This past decade has seen players arrive at Home Park and demonstrate the potential to play top flight football – some of which have. Others have left a great impact on the club, as their actions have helped to positively change the club’s future. As 2019 draws to a close, we’ve reviewed the past ten years to pick out the top fifty Pilgrims to have donned our Green and White.
It’s important to note three things: first, this is not a competition of the best players; we have not judged players based purely on their skill, but also their impact. Jake Cole may not be the most able goalkeeper in Plymouth Argyle’s history, but he left a greater impact than most, as his performances were vital in avoiding relegation to the National League for two consecutive seasons. For that, he gets a ranking higher than that of Alex Palmer, who is a better keeper objectively speaking but has had a significantly smaller impact on the club.
Second, players have been judged according to their ability across all the time they were at the club, not just their peak. For example, Conor Hourihane in his first eighteen months wouldn’t get close to this list, but the Hourihane of the final five months before his departure would probably outrank all but a select few individuals in terms of ability. This has been factored into his ranking, instead of merely taking him at his peak.
Finally, this list is not perfect. It is notoriously difficult to rank players, let alone more than 200 of them across a ten year spell. To build this list, we spent hours debating, ranking and re-ranking lists of players until we arrived on a list that we were happy with. There will be players that you believe should be ranked higher, lower, or shouldn’t be on the list at all. You can’t please everyone. Please remember that while you’re complaining on social media having read this list. Otherwise, enjoy…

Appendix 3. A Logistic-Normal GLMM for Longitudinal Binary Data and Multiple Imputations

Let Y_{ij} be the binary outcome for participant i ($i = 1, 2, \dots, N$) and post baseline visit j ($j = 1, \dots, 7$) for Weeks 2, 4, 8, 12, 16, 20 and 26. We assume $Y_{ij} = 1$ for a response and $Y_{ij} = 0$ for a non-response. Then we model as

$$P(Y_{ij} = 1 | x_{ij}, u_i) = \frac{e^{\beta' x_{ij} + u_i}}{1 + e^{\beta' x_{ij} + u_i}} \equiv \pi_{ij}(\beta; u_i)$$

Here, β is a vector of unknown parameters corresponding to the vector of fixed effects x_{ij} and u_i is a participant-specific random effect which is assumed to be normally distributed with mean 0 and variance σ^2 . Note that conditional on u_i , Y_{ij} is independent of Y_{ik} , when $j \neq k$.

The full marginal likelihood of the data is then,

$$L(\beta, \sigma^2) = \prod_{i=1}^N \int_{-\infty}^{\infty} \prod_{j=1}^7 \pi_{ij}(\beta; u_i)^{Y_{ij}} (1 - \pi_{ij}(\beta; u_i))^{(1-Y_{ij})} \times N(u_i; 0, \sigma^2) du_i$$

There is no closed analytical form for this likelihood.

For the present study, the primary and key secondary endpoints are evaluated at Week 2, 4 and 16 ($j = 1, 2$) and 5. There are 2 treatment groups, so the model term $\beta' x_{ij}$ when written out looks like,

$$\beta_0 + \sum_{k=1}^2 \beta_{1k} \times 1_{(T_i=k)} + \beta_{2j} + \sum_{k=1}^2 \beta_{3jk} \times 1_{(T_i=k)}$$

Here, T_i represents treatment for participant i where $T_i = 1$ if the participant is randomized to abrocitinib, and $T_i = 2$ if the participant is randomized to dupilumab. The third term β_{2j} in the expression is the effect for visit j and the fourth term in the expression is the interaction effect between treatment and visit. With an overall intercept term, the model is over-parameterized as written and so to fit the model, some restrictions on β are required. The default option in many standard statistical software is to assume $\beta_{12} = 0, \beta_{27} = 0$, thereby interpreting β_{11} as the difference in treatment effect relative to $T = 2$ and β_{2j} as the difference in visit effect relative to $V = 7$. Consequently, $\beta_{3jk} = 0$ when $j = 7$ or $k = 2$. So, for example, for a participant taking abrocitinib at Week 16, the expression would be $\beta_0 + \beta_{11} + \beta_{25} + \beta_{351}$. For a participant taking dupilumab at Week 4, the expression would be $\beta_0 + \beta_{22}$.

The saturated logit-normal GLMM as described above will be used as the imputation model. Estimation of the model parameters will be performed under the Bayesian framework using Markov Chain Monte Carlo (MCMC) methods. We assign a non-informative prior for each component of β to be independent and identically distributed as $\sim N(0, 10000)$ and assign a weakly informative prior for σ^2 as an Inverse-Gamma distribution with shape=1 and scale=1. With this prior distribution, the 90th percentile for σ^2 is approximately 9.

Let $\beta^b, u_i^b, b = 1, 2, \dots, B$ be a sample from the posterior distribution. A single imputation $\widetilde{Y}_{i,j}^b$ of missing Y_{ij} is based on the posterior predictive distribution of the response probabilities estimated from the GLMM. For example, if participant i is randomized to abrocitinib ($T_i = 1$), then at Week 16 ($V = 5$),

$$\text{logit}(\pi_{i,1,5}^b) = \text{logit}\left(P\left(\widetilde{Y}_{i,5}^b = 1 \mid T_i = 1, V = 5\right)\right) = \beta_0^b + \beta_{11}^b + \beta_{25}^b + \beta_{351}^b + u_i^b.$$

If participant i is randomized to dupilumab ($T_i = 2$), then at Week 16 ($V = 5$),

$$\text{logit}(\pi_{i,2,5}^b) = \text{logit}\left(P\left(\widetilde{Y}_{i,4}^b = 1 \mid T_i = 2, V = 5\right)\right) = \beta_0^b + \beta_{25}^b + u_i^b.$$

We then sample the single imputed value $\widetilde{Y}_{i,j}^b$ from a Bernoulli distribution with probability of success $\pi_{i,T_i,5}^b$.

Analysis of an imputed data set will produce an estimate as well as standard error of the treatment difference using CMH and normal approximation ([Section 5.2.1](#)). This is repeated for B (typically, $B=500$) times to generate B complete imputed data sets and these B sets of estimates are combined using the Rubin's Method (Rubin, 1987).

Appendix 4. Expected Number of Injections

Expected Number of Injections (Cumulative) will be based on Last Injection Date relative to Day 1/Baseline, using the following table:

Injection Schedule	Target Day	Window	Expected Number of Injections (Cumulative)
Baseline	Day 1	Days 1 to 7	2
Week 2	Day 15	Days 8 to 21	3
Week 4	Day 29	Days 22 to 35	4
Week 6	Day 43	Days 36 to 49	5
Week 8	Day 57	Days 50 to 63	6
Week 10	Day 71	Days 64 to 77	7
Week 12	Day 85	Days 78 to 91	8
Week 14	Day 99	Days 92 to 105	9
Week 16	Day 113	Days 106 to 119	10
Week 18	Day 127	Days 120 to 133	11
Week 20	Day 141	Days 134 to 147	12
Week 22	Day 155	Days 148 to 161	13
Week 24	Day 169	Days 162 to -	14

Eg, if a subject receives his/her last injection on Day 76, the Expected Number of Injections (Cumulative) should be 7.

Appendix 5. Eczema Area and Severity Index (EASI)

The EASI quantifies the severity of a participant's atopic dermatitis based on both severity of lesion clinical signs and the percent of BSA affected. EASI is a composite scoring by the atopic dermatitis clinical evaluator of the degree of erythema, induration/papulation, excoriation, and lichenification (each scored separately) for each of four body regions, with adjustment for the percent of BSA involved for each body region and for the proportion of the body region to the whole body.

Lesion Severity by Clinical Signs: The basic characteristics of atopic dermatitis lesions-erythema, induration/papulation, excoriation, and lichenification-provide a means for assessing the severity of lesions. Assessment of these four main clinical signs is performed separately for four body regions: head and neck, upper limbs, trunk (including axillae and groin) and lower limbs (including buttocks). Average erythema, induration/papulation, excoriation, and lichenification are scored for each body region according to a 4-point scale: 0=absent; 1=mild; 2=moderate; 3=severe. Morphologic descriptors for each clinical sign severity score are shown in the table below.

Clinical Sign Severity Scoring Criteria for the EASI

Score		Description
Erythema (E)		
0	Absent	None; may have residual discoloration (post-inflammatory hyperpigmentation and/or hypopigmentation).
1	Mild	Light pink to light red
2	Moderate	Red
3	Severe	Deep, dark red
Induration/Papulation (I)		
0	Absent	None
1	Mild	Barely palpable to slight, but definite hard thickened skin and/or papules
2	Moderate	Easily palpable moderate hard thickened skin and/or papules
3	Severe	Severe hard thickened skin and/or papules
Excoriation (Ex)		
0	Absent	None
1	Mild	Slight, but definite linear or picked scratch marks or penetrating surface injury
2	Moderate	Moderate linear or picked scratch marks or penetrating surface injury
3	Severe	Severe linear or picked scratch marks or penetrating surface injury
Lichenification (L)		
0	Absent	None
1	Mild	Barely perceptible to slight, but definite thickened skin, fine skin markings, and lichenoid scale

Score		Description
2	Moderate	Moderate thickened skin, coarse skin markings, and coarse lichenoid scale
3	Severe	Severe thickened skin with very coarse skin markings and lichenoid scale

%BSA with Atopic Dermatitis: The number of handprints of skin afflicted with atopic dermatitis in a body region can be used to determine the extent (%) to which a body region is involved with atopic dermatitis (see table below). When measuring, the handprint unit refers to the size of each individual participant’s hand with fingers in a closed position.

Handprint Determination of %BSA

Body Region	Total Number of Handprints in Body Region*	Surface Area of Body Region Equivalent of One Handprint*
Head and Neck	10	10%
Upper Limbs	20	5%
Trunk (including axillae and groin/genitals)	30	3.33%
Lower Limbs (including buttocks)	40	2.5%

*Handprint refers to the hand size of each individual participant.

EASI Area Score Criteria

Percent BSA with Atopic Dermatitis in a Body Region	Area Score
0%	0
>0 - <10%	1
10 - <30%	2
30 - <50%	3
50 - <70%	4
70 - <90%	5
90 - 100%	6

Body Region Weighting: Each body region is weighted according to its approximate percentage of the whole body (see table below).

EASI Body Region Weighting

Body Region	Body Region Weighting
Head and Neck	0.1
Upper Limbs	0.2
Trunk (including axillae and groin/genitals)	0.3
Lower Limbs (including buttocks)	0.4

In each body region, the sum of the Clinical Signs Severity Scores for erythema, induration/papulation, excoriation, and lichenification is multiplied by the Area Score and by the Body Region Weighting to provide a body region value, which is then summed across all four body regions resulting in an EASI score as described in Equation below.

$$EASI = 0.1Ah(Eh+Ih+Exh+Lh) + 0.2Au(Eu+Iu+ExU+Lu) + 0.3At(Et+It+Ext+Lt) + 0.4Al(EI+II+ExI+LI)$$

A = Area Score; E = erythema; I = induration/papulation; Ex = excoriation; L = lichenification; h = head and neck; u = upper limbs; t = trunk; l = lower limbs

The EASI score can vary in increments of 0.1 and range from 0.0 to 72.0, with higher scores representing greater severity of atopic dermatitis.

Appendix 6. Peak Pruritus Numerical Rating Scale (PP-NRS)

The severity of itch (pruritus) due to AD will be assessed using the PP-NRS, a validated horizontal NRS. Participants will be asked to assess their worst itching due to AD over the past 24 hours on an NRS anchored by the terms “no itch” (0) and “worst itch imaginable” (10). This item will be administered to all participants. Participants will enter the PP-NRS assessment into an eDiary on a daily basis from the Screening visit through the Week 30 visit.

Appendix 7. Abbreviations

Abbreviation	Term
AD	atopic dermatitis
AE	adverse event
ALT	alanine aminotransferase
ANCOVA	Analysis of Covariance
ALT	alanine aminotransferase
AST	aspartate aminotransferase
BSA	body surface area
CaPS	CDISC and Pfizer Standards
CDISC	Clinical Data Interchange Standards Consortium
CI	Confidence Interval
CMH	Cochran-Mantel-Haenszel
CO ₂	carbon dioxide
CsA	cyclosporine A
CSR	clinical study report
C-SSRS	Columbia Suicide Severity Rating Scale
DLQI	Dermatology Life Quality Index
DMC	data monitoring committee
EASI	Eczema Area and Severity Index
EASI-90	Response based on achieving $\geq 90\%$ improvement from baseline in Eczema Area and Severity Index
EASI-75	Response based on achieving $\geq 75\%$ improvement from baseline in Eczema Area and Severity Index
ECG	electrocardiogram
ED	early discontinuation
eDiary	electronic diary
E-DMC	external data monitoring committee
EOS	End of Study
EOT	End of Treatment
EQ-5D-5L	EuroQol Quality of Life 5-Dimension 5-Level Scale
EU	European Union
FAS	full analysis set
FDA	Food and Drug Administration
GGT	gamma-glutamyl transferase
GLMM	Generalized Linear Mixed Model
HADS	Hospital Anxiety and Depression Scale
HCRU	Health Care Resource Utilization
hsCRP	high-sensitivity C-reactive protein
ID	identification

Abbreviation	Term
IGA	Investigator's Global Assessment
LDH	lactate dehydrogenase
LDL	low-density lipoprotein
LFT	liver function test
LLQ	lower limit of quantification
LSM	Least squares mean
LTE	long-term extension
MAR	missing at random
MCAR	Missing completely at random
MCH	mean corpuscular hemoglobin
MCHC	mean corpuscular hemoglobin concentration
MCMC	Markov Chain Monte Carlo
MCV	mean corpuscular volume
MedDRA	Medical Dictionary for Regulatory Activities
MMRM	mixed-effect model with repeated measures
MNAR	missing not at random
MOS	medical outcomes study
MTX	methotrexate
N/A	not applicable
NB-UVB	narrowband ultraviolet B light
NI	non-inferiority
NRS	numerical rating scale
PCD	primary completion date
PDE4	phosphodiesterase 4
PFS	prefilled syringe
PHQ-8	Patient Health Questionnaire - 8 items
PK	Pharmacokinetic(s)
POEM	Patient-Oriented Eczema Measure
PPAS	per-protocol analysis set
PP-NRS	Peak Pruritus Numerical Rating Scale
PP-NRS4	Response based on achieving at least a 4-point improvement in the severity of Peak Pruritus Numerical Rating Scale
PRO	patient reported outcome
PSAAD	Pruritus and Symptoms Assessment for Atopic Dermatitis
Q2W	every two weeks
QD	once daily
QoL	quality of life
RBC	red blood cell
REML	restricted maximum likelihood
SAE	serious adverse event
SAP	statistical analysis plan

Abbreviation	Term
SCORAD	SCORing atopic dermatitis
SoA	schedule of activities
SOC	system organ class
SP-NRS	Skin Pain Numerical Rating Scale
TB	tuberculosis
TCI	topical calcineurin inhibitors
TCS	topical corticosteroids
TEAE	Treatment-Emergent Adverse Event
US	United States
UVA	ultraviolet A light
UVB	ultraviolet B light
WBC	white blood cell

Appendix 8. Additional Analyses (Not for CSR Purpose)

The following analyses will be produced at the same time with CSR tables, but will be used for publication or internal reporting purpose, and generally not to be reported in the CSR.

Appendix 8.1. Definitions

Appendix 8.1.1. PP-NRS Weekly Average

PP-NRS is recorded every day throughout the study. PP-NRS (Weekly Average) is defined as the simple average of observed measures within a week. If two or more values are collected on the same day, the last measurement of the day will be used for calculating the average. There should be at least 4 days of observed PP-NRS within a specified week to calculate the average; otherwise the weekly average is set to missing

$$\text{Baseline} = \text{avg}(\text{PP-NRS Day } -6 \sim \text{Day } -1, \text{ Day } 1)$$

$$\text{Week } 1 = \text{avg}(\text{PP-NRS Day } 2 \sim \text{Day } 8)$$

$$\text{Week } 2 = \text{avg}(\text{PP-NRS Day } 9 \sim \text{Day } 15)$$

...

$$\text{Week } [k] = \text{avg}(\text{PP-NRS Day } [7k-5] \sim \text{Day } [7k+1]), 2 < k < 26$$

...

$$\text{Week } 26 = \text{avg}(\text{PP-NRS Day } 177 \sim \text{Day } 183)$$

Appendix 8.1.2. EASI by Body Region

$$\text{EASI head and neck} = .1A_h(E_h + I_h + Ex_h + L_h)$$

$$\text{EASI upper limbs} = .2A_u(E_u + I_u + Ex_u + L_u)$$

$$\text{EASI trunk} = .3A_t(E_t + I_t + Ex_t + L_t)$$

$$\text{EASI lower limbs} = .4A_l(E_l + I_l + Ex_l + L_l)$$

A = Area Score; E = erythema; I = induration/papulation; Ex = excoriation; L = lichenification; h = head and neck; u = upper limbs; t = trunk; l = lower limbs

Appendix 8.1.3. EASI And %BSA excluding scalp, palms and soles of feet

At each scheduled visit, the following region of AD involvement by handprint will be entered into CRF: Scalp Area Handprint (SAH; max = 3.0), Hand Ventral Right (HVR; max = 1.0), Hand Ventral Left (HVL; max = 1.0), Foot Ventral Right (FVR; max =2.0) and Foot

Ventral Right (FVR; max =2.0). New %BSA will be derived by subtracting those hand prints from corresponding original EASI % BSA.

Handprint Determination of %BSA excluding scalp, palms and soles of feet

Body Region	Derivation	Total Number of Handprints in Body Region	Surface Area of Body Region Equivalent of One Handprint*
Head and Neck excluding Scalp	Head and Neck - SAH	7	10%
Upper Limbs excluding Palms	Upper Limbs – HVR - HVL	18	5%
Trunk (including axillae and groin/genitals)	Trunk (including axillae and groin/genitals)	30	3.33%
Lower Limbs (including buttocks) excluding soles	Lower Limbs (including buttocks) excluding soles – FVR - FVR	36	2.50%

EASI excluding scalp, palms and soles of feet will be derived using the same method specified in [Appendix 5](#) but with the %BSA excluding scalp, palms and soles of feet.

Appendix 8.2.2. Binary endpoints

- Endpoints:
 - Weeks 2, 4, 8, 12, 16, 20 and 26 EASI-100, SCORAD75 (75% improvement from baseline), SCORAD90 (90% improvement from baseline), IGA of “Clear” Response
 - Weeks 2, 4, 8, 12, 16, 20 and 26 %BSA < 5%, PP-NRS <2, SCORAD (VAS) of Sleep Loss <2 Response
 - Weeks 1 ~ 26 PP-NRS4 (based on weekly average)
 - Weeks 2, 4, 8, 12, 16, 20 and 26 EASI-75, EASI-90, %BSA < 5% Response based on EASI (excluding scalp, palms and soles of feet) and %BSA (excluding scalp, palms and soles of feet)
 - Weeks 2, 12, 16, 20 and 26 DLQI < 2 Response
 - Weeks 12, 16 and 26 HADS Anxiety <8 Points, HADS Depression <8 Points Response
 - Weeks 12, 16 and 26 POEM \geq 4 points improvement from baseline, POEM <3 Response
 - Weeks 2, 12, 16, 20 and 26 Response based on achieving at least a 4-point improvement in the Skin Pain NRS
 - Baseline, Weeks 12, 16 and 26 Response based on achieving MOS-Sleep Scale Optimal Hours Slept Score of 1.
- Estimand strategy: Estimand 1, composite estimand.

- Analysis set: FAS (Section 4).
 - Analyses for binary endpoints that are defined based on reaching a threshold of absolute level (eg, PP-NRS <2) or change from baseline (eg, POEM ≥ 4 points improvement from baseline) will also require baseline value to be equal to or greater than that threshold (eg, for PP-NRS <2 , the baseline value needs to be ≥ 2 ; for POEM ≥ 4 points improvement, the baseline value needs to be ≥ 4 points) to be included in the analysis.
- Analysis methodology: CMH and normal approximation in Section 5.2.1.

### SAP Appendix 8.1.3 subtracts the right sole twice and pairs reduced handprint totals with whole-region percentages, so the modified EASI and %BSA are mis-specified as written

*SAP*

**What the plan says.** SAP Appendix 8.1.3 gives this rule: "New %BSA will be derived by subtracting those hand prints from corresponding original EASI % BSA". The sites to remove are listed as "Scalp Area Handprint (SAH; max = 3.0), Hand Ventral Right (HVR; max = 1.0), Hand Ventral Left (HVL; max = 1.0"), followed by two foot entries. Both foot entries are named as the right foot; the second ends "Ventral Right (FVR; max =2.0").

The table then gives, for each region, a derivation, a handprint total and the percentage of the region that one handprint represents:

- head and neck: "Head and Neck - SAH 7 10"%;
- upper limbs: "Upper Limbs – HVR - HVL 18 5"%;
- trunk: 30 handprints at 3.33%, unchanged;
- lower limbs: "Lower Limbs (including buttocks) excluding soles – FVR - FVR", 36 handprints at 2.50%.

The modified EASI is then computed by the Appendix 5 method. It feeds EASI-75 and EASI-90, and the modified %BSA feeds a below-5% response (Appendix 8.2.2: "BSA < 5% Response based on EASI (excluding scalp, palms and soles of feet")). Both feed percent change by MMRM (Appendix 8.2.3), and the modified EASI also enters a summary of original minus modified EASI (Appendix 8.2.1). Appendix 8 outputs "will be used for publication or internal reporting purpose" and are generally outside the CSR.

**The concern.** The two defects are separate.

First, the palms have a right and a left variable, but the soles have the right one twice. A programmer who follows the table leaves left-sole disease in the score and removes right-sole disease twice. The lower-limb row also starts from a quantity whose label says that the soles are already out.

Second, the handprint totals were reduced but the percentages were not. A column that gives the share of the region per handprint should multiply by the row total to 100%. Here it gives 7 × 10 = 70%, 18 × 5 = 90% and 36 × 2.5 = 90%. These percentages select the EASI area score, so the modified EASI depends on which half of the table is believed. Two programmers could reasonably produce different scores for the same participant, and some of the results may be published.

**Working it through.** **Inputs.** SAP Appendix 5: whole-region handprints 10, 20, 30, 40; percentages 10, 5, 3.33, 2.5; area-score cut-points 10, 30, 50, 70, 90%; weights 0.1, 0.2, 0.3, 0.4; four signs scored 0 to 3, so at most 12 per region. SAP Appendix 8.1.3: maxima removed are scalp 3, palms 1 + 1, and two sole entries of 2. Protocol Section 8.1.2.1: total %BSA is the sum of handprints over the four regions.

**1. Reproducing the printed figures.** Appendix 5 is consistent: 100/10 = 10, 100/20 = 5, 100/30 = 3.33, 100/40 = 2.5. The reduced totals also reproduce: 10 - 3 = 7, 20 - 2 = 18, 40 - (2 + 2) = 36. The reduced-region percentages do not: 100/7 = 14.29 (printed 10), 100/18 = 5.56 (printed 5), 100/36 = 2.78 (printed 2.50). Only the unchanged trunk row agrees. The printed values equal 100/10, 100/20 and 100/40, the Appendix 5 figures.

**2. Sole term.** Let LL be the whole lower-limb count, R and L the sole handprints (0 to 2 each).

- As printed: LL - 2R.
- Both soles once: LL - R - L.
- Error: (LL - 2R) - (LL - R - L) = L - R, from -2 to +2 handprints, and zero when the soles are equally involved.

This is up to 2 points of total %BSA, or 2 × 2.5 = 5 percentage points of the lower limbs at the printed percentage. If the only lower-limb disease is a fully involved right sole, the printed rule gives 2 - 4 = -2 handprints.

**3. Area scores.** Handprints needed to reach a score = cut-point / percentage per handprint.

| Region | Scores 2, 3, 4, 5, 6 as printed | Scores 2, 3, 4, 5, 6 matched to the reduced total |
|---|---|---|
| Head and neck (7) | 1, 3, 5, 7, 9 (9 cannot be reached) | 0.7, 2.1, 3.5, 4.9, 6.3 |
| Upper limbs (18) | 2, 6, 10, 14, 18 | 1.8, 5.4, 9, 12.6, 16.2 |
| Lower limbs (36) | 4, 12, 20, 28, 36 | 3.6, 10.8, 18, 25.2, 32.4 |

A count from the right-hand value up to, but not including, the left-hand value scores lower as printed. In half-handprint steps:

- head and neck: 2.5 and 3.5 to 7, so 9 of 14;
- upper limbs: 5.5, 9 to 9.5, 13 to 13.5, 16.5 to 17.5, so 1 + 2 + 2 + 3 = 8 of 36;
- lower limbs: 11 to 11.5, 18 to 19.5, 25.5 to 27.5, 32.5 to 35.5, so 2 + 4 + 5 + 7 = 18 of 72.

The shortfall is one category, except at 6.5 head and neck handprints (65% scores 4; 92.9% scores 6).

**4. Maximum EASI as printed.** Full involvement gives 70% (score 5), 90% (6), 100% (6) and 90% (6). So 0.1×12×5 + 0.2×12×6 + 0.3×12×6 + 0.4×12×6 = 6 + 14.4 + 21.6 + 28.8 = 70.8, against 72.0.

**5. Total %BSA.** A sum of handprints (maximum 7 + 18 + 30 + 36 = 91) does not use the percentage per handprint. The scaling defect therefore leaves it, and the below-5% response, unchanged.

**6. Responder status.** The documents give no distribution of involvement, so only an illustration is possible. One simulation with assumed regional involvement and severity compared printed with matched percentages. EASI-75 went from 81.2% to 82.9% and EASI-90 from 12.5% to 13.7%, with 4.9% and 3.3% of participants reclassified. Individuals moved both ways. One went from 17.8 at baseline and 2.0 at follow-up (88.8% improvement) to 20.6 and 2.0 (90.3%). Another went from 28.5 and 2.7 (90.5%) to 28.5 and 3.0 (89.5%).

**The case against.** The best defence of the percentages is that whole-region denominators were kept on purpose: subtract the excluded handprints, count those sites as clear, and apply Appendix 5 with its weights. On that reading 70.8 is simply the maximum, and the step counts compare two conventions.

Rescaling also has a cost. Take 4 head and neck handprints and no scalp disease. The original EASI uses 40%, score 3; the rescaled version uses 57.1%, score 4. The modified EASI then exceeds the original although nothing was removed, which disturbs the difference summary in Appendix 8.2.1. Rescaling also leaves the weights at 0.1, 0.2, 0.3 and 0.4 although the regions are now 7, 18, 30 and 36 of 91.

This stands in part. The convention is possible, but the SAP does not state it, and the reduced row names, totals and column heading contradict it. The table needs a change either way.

2: Bradley Wright-Phillips
Currently: Free agent
It could well be a trivia question in the United States one day: MLS legend Bradley Wright-Phillips played for which club based in a city linked to early colonial US history?
Nobody, and I mean nobody, would have predicted BWP would have become the highest scoring European in MLS history. Many would have backed his teammate Thierry Henry, or Wayne Rooney, Zlatan Ibrahimovic, David Villa, maybe even Sebastian Giovinco, but not Wright-Phillips.
Until then, BWP had never manged to reach ten goals in a season at Championship level, let alone the Premier League. It was only at Home Park that he first reached double figures in a single season for the first time, before going on to repeat that in six of the next seven seasons.